Every year roughly 400 physicians take their lives: a group of physicians greater than the size of two graduating classes at my medical school. Let’s be clear, physician suicide and medical professional mental health awareness is a neglected issue in medicine. We are twice as likely to commit suicide than our non-physician counterparts. Women physicians are up to three times as likely to take their lives than their non-physicians peers. Medical students have rates of depression 15 to 30 percent higher than the general population. A 2009 study by the AAMC reported that 9.4 percent of fourth-year medical students and first-year residents reported suicidal ideation in the previous two weeks. Several studies have suggested that 50 percent of medical students will experience burnout by graduation.
Shockingly one of these studies found that when students entered medical school, they actually had lower rates of burnout and a higher quality of life than age-matched college graduates that weren’t enrolled in medical school. I could reference the literature ad nauseam about this topic, but the main point is that one of American Medicine’s greatest and most sinister health disparities rests within the profession itself. Given the fact that such huge disparities currently exist in suicide and other mental health outcomes amongst medical students and physicians, I am surprised that within my knowledge, this topic is not explicitly addressed in either the pre-clerkship or clerkship curriculum at my medical school.
My medical school’s curriculum is one of few that provide in-depth experiences in social medicine: Introduction to Social Medicine and Global Health is a required course for pre-clerkship students at my medical school. The course aimed to explore the causes of health disparities in both national and international contexts. Admittedly, it did a fair job, but fell short in providing a forum to discuss mental health. In a 4-month sequence, mental health was only given 1 week of consideration and during that week, it was only explored from a global health perspective. I was perplexed by this decision; given that mental health is a huge concern domestically both for non-physicians and physicians alike.
Most schools are lucky to even have that. It is a shame that we’re not even at the point of requiring formal education in social medicine, let alone a full-fledged course on mental health for medical professionals in medical school. Reducing health disparities is a cardinal mission of our profession, and whether we like it or not, these issues are a part of it. They deserve more attention; starting from the first day of medical school.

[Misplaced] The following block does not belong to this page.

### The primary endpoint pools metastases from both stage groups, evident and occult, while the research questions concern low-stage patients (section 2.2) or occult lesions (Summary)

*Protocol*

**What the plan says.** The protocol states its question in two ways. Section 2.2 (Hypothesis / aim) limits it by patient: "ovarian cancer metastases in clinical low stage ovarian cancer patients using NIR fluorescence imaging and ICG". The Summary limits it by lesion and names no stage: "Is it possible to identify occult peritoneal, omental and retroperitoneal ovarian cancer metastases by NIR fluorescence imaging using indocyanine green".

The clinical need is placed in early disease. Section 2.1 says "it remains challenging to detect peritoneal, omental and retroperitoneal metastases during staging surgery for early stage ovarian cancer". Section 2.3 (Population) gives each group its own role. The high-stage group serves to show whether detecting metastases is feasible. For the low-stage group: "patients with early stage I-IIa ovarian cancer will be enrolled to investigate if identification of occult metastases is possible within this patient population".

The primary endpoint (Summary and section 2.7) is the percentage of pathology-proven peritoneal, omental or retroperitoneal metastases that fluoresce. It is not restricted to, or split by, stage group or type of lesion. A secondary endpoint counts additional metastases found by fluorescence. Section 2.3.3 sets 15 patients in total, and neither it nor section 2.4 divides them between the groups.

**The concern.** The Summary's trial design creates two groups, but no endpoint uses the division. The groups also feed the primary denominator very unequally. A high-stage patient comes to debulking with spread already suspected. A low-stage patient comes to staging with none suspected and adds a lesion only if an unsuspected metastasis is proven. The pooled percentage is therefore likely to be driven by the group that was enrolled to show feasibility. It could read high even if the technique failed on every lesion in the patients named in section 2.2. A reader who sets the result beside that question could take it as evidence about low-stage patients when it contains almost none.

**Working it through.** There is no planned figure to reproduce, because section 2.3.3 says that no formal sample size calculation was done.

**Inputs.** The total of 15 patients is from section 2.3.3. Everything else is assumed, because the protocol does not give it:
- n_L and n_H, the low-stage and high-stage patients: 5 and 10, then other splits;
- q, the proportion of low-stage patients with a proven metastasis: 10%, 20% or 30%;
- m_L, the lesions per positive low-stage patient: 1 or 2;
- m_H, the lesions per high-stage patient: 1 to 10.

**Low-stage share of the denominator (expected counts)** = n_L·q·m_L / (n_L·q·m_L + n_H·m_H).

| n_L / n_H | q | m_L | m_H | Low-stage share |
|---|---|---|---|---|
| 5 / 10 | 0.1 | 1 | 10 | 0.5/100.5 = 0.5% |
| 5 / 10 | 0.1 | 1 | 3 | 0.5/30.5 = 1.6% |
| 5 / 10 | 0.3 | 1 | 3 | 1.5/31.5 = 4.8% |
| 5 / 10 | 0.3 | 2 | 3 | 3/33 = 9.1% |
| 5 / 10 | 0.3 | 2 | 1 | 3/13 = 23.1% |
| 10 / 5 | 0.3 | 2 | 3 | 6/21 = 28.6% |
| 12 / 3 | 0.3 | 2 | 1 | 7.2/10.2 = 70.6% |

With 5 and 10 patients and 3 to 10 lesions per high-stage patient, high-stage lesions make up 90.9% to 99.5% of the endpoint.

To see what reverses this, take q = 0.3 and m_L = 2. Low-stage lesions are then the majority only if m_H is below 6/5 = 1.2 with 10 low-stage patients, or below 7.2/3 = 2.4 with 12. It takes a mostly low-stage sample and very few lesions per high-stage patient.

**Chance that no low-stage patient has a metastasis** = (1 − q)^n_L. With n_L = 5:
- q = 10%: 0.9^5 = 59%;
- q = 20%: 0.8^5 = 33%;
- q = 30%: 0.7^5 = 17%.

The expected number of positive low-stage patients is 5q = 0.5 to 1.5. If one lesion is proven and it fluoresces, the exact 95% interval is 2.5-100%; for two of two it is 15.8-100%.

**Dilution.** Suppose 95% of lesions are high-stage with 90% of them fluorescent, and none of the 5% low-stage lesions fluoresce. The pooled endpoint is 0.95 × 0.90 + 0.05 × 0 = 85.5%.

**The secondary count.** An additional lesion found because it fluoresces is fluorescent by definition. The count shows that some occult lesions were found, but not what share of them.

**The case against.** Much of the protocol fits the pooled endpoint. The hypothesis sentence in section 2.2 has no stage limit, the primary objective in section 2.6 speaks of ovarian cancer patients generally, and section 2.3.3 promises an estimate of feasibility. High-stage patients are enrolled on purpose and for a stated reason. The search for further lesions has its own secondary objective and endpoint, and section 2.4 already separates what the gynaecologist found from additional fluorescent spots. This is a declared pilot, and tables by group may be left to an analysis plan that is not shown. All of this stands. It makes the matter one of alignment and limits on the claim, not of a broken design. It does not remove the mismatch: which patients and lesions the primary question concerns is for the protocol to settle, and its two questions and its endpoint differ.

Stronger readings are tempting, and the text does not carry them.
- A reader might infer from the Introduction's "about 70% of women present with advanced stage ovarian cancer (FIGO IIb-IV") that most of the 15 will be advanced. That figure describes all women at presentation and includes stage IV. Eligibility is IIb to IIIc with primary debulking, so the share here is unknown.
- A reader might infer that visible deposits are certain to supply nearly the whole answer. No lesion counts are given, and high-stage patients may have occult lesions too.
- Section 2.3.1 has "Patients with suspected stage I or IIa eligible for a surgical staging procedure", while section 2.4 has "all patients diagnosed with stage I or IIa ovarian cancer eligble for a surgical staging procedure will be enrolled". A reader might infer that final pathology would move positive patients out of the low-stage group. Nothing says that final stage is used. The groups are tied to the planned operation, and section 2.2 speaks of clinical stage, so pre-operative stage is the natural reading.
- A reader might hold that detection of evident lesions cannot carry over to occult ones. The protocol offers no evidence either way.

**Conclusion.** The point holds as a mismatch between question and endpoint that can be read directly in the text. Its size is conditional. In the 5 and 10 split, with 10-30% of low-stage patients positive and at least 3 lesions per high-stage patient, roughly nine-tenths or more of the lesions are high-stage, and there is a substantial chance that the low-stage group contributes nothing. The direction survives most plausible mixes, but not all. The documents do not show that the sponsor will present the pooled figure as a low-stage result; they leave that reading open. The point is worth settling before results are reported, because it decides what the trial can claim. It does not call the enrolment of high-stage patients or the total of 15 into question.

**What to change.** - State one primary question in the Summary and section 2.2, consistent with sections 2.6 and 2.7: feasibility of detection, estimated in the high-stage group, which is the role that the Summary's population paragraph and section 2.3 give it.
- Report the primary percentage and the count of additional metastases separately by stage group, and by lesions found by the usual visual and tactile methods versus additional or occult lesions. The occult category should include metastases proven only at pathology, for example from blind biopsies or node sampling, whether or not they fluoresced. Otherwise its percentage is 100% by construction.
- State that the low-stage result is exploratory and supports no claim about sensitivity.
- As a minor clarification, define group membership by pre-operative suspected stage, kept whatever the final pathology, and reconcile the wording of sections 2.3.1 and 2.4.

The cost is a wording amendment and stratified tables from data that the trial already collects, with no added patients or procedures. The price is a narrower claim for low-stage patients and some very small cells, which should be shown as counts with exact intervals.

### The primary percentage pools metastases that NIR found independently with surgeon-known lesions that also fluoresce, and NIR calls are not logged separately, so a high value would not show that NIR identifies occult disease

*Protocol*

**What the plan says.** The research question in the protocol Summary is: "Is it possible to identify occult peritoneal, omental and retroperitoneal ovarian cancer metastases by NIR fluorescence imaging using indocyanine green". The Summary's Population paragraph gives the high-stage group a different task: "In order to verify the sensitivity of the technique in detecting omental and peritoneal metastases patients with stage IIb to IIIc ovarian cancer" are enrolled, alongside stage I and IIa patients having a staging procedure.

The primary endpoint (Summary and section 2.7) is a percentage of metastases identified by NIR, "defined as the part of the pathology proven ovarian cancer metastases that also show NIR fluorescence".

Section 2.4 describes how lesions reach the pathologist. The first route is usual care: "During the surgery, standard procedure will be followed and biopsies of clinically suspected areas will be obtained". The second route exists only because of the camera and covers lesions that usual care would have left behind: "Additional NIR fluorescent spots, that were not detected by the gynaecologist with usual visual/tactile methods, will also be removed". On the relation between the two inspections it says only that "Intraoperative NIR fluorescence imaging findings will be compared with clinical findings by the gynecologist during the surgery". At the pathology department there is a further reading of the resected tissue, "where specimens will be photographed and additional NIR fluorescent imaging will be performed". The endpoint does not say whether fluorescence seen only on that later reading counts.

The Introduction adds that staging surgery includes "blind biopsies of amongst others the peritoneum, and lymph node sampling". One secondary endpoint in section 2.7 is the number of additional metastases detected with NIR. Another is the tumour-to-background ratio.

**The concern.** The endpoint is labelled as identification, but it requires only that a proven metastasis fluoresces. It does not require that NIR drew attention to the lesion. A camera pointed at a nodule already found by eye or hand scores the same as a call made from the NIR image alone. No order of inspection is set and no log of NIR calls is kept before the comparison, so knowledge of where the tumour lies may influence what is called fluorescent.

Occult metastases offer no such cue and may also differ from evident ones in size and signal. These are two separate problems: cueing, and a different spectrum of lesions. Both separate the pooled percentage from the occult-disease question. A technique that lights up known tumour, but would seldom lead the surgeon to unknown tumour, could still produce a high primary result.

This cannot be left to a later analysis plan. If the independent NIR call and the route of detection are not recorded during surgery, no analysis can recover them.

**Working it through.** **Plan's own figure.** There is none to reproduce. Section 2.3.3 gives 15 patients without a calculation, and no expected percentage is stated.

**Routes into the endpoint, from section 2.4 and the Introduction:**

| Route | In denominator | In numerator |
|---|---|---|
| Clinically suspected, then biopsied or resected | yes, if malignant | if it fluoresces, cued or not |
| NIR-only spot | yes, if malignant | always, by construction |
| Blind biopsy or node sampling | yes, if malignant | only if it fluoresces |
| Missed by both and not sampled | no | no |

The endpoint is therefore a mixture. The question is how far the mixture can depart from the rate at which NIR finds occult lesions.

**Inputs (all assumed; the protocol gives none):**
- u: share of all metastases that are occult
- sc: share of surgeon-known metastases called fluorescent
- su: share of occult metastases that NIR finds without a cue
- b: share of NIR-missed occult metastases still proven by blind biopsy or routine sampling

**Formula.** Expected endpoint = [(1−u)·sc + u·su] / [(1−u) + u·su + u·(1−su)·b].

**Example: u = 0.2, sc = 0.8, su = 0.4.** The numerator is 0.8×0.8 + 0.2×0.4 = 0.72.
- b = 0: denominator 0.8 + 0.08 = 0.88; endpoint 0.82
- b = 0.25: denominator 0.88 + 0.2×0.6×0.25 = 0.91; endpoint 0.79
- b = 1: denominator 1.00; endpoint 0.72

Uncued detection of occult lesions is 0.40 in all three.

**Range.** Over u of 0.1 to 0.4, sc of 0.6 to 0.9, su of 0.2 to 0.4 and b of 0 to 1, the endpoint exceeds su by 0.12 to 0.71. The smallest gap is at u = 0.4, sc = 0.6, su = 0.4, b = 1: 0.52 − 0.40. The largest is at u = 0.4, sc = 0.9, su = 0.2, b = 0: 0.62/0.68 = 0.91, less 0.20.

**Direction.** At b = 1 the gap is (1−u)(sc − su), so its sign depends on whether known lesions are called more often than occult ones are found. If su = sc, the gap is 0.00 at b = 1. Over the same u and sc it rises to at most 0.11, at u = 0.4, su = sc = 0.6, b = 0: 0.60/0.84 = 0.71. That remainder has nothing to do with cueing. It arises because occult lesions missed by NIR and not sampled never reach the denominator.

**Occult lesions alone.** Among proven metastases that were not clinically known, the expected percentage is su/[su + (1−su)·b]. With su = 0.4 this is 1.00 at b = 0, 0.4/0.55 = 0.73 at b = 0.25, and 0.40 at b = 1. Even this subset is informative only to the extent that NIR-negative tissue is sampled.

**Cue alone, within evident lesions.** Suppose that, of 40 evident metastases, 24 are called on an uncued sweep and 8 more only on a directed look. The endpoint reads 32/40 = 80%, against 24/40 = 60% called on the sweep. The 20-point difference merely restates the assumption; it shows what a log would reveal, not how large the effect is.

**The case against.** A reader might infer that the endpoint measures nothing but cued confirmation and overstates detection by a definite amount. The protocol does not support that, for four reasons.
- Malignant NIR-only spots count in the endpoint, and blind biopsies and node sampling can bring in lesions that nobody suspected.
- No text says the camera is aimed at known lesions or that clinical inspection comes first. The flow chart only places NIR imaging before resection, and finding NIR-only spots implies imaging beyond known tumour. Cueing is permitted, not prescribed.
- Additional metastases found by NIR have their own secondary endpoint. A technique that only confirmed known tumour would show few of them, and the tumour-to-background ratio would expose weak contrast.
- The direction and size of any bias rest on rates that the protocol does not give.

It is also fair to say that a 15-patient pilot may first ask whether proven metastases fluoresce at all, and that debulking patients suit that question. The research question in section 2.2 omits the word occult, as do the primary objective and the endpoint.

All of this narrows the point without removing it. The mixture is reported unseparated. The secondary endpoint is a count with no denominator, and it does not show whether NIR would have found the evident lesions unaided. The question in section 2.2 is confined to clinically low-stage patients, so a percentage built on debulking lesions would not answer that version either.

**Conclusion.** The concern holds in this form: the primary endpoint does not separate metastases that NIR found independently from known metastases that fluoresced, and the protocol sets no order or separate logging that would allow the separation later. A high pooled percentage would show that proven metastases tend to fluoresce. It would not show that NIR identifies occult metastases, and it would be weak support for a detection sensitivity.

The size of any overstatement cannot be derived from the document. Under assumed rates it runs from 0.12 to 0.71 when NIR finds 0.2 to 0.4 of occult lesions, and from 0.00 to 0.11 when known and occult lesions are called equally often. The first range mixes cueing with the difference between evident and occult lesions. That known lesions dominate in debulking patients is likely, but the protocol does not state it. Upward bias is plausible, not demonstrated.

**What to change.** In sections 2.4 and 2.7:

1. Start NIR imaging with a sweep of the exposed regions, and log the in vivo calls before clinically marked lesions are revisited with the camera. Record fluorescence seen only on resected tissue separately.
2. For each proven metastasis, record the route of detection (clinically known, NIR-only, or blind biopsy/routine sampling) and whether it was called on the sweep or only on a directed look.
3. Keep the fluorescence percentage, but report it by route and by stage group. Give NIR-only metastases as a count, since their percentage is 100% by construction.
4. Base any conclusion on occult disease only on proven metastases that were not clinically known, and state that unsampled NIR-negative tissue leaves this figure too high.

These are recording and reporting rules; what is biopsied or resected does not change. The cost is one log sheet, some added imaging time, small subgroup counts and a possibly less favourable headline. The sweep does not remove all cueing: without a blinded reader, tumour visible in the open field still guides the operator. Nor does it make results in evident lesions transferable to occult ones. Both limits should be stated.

Learning in medical school is often equated to trying to drink out of a firehose. There is a lot of information presented in a very short amount of time. One can easily become overwhelmed, overworked, and isolated from their peers in trying to make the adjustment to the pace and rigor of medical school.
Medical school provides invaluable opportunities to learn from people that genuinely believe in our potential as physicians; however these experiences can be also very emotionally and mentally taxing, even when successful. Success isn’t always guaranteed either. Failure and the emotional weight it bears on the soul is abound in medicine — from having to remediate a course, to watching a patient expire, to not even matching. The latter being something an ever-increasing number of U.S. MD graduates is experiencing by the way: over 6 percent of U.S. MD graduates failed to match in 2015.
New medical students need to develop a system of support mechanisms in order to effectively deal with the multitude of stressors that they will face in medical school and their professional career. Formal, required, in-depth discussions about the mental health disparities facing our profession and ways to cope with mental illness in medical school is one way of doing so. Samuel Shem asked in his seminal work The House of God, “How can physicians care for others if no one cares for them?” Today I ask, how can we care for others if we can’t take care of ourselves?
Michael McClurkin is a medical student.
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